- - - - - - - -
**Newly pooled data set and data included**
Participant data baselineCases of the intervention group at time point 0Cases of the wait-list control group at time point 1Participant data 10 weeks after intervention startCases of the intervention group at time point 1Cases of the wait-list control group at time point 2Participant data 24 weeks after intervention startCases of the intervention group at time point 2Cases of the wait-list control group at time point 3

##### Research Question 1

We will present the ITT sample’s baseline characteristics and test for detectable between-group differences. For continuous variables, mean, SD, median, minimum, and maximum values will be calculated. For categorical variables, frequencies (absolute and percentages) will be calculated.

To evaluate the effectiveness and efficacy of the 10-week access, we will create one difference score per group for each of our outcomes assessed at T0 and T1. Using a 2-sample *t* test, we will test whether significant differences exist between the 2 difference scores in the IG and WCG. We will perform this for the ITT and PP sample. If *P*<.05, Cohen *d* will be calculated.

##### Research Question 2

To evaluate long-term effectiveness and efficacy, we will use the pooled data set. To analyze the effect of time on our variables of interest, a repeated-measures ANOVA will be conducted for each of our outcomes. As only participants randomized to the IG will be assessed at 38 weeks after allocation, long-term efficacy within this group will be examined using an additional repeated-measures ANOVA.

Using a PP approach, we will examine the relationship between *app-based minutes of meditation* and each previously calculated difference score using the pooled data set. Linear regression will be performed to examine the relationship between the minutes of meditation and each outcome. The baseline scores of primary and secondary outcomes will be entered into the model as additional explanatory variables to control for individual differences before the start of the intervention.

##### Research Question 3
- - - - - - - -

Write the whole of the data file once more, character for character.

**Newly pooled data set and data included**
Participant data baselineCases of the intervention group at time point 0Cases of the wait-list control group at time point 1Participant data 10 weeks after intervention startCases of the intervention group at time point 1Cases of the wait-list control group at time point 2Participant data 24 weeks after intervention startCases of the intervention group at time point 2Cases of the wait-list control group at time point 3

##### Research Question 1

We will present the ITT sample’s baseline characteristics and test for detectable between-group differences. For continuous variables, mean, SD, median, minimum, and maximum values will be calculated. For categorical variables, frequencies (absolute and percentages) will be calculated.

To evaluate the effectiveness and efficacy of the 10-week access, we will create one difference score per group for each of our outcomes assessed at T0 and T1. Using a 2-sample *t* test, we will test whether significant differences exist between the 2 difference scores in the IG and WCG. We will perform this for the ITT and PP sample. If *P*<.05, Cohen *d* will be calculated.

##### Research Question 2

To evaluate long-term effectiveness and efficacy, we will use the pooled data set. To analyze the effect of time on our variables of interest, a repeated-measures ANOVA will be conducted for each of our outcomes. As only participants randomized to the IG will be assessed at 38 weeks after allocation, long-term efficacy within this group will be examined using an additional repeated-measures ANOVA.

Using a PP approach, we will examine the relationship between *app-based minutes of meditation* and each previously calculated difference score using the pooled data set. Linear regression will be performed to examine the relationship between the minutes of meditation and each outcome. The baseline scores of primary and secondary outcomes will be entered into the model as additional explanatory variables to control for individual differences before the start of the intervention.

##### Research Question 3